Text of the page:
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6 views2 pagesUncertainty and Significant Figures

Feb 04, 2019

© © All Rights Reserved

Uncertainty and Significant Figures

© All Rights Reserved

6 views

Uncertainty and Significant Figures

© All Rights Reserved

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Significant figures

The number of significant figures is the number of digits whose values are known with certainty.

Significant figures are important to consider when doing calculations using numbers obtained from

measurements. It will allow you to ROUND your answers properly. Sig figs always indicate precision.

ex.: 46 758 has 5 significant figures

17 has 2 significant figures

ex.: 706 has 3 significant figures ---> 7 and 6 are significant, therefore making the 0 also significant

6008 has 4 significant figures ---> 6 and 8 are significant, therefore making the 0's in between

also significant

3) All zeros which are simultaneously to the right of the decimal point and at the end of the

number are always significant

ex.: 900.00 has 3 significant figures ---> .00 obeys the first part of the rule whereas the 00. obeys

the second part of the rule

23.0 has 3 significant figures

4) All zeros used for spacing the decimal point are not significant

• Zeros at the right of a large number are not significant

ex.: 6500 has 2 significant figures ---> 00 used for spacing, it doesn't follow rule 2 either

A helpful tip, use scientific notation, 6500 can be expressed as 6.5*10^3 where 6.5 is significant

and 10^3 is irrelevant (not significant)

• Zeros at the left of a small number are not significant

ex.: 0.0035 has 2 significant figures

Once again, use scientific notation, 3.5*10^-3 where 3.5 is significant and 10^-3 is irrelevant (not

significant)

5) Numbers that are not measurements (ex. constant in formula or values that have been

counted) are basically ignored when we decide

how many significant figures we need to round to

ex.: acceleration due to gravity: 9.8m/s^2 ---> is not significant since acceleration is always

constant in formula

ex.: π ---> always constant in a formula

When adding or subtracting, perform the operation as usual, but restrict your result by rounding to

the least number of decimal places(d)

ex.: 32.3(1d)+51(0d)= 83.3 (we need 0 decimal places) therefore, 83

0.95(2d)+0.0153(4d)= 0.9653 (we need 2 decimal places) therefore, 0.97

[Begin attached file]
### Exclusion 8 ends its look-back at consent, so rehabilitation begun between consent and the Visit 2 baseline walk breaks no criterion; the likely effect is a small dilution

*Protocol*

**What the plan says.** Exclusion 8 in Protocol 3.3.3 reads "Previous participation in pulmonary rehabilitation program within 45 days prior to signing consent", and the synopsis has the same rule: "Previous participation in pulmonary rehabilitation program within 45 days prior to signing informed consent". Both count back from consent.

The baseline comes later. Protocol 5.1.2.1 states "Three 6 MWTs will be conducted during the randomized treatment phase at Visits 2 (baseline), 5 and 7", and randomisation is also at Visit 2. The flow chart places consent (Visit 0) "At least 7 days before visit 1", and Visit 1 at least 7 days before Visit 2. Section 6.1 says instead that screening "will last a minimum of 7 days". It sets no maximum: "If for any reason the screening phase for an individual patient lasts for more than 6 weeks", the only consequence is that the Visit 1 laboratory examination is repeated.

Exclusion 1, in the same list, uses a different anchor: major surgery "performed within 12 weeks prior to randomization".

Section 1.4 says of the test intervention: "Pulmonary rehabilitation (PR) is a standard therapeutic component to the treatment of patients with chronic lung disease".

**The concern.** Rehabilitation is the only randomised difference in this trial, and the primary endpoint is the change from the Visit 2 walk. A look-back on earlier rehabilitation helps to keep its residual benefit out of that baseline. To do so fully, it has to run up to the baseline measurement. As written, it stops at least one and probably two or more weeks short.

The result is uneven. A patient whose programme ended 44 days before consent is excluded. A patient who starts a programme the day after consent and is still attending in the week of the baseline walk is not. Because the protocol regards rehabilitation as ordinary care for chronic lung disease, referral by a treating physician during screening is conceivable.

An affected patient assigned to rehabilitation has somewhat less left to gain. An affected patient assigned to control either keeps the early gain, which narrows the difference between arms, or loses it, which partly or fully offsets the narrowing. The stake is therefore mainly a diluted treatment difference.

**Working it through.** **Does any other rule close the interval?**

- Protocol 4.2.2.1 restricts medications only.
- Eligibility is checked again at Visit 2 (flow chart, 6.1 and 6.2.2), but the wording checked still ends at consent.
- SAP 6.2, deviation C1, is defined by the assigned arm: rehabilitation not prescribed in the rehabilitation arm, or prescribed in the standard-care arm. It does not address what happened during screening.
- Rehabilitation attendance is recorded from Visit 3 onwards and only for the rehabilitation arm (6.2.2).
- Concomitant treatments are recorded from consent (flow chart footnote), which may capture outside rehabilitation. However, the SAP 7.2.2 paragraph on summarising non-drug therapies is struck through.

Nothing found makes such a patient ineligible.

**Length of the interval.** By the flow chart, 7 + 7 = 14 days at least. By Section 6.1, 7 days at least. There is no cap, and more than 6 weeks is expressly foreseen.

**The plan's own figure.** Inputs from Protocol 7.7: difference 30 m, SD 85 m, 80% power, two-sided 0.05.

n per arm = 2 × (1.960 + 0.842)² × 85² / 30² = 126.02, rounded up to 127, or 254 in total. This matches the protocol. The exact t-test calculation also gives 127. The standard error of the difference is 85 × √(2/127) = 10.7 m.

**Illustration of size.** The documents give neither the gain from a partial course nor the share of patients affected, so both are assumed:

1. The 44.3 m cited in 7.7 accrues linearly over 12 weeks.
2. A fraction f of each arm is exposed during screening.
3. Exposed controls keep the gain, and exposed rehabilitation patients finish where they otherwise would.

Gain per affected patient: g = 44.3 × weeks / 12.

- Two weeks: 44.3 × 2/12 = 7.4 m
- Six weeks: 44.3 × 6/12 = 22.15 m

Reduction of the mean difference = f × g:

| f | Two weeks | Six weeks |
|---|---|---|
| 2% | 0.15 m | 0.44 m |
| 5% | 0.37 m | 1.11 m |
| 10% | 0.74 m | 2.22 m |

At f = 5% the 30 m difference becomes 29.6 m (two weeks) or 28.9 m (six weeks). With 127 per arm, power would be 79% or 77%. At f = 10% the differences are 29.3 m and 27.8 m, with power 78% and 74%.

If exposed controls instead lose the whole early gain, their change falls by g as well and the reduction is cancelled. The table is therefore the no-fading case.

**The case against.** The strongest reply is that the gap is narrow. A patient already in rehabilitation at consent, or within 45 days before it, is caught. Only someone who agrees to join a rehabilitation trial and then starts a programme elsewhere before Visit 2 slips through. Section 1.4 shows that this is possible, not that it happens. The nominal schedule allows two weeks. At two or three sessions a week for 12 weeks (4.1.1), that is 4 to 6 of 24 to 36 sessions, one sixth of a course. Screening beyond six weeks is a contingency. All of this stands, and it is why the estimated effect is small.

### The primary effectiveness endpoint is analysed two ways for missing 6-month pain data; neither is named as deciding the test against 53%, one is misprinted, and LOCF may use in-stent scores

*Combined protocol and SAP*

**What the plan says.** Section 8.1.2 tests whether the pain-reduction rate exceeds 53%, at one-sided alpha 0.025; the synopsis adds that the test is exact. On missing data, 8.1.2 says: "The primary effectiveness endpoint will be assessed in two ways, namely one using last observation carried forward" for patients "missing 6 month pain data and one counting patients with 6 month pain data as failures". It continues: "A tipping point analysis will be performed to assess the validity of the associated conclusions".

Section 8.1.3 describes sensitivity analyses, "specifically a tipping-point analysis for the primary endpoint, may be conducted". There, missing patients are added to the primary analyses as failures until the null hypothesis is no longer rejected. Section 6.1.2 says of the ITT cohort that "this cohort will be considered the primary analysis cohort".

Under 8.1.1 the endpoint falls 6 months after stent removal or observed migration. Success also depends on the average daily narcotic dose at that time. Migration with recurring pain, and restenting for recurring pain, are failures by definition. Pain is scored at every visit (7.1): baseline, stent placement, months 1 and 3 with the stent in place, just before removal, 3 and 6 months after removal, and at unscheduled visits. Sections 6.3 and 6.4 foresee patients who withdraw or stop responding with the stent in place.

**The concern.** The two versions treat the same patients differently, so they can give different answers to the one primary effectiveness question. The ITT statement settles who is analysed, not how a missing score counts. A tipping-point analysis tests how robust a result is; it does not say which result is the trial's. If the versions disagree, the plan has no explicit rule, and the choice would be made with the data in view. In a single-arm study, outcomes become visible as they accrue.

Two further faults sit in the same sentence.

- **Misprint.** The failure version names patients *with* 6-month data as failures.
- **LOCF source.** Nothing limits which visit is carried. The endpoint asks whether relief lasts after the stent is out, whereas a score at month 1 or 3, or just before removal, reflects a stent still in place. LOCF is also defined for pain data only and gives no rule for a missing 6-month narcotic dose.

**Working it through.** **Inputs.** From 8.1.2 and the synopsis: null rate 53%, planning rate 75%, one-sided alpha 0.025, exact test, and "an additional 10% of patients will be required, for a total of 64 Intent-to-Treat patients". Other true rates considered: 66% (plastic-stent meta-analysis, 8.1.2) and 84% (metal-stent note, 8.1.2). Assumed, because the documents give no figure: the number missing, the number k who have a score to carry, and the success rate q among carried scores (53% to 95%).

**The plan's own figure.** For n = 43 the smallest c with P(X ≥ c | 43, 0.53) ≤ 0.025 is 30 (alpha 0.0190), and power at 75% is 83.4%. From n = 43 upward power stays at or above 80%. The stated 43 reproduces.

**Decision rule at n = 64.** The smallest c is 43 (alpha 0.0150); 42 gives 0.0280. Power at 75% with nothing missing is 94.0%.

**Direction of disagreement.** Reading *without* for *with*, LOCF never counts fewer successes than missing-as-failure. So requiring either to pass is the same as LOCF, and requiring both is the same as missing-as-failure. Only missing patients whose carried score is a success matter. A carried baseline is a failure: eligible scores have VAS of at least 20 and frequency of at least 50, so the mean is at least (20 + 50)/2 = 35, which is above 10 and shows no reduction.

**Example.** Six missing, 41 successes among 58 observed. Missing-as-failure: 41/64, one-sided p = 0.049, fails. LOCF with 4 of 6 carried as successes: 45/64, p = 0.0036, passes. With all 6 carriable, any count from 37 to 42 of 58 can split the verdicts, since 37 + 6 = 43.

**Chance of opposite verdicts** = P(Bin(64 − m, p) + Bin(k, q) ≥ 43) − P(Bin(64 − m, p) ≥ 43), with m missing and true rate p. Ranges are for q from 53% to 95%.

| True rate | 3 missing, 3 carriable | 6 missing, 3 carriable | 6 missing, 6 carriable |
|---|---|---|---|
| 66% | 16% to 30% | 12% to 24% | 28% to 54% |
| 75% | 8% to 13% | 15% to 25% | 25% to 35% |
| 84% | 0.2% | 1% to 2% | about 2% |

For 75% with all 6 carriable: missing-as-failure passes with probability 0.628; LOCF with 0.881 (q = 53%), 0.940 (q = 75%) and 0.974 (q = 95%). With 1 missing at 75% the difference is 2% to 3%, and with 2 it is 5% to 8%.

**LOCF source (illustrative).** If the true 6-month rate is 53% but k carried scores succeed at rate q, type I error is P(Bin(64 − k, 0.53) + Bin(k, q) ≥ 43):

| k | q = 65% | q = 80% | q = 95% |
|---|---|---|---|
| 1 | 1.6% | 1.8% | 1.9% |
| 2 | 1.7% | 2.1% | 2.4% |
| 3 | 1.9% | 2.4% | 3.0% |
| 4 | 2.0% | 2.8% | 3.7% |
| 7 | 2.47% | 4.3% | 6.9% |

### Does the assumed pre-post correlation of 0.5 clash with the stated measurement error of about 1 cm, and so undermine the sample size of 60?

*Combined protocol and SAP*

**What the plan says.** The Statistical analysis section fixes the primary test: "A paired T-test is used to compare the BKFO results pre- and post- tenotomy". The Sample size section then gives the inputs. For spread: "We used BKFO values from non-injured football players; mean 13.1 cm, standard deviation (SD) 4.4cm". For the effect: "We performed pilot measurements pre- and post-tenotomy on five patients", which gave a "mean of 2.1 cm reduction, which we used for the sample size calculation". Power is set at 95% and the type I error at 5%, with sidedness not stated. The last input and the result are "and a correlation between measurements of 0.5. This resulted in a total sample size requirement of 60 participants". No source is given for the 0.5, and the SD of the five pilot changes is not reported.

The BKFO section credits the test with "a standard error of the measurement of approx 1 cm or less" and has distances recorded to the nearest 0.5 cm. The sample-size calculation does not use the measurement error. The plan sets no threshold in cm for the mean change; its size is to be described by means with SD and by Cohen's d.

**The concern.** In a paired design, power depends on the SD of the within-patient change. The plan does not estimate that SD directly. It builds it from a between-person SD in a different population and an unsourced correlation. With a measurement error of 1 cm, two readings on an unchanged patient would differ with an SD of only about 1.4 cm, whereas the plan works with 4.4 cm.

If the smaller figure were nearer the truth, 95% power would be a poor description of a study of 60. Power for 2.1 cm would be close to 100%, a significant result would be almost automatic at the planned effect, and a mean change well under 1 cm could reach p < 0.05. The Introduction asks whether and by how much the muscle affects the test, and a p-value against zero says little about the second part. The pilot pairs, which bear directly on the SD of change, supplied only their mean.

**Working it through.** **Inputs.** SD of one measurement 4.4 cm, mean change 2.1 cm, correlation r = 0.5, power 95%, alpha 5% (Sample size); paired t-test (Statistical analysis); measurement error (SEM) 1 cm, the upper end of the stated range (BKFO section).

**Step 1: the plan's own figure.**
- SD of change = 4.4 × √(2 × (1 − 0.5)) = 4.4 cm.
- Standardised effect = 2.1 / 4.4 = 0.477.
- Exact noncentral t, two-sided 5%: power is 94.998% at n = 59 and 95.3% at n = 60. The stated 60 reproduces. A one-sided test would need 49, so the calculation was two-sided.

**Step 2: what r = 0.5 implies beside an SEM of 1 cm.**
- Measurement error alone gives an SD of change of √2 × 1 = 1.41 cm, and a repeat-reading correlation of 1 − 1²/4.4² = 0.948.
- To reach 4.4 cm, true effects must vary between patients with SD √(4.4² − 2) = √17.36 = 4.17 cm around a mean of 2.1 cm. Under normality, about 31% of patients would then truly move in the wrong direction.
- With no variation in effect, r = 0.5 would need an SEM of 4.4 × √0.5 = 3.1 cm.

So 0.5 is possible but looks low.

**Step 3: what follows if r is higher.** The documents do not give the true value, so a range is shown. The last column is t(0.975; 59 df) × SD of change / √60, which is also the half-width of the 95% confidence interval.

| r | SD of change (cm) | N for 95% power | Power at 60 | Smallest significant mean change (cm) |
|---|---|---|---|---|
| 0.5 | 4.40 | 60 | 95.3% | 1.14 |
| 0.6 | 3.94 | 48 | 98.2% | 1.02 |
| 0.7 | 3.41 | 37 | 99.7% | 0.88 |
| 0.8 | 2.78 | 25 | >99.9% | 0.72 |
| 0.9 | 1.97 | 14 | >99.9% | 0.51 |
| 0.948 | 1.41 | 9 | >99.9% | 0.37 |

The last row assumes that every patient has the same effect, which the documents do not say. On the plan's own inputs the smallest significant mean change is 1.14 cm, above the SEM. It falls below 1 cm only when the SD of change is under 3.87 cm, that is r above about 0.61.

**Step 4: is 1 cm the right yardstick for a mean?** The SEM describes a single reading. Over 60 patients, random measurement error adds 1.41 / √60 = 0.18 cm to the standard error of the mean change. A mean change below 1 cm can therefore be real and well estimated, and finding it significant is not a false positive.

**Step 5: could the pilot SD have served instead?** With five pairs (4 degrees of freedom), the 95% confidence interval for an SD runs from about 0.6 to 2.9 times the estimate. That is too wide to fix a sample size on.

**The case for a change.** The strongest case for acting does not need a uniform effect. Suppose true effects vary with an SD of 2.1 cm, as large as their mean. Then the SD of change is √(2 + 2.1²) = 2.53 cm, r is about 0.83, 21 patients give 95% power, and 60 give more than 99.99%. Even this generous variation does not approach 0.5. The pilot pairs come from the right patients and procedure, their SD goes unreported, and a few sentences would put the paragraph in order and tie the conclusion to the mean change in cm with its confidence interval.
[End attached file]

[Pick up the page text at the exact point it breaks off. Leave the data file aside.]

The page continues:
Rule for multiplying and dividing with significant figures

When multiplying or dividing with numbers, round the answer to the least number of significant

figures(SF)

ex.: 0.0025(2SF)*3568(4SF)= 8.92 ( we need 2 significant figures) therefore, 8.9

6.35(3SF)*3098(4SF)*25(2SF)= 491 807.5 (we need 2 significant figures) therefore, 490 000

which can also be expressed as 4.9*10^5

Uncertainty

The uncertainty in a measurement is the result of the uncertainty of the instrument used or of the

skill of the person taking the measurement.

•Absolute uncertainty which is expressed in the same units as the measurement itself.

ex.: 5.9cm ± 0.5cm ← uncertainty (1 decimal)

↑

Measurement (1 decimal)

The uncertainty must have the same number of decimals as the measurement

ex.: 5.9cm ± 5%

More useful if we are looking to compare the uncertainties of two measurements

Relative uncertainty = Absolute uncertainty x 100

Value of measurement

ex.: using 5.9cm ± 0.5cm ← absolute uncertainty

↑

Value of Measurement

•The uncertainty is written on the instrument itself

ex.: On a balance, it may say that the mass indicated has an uncertainty of 0.01g

•When the instrument does not indicate a specific uncertainty, the uncertainty is equal to “one half

of the smallest measurement” provided by the instrument.

ex.: Read the volume of the liquid in the graduated cylinder. The volume is in millilitres.

Given: 32.0ml ---> volume increases by 1 ml, therefore,

32.0ml ± 0.5ml <--- half of the smallest measurement

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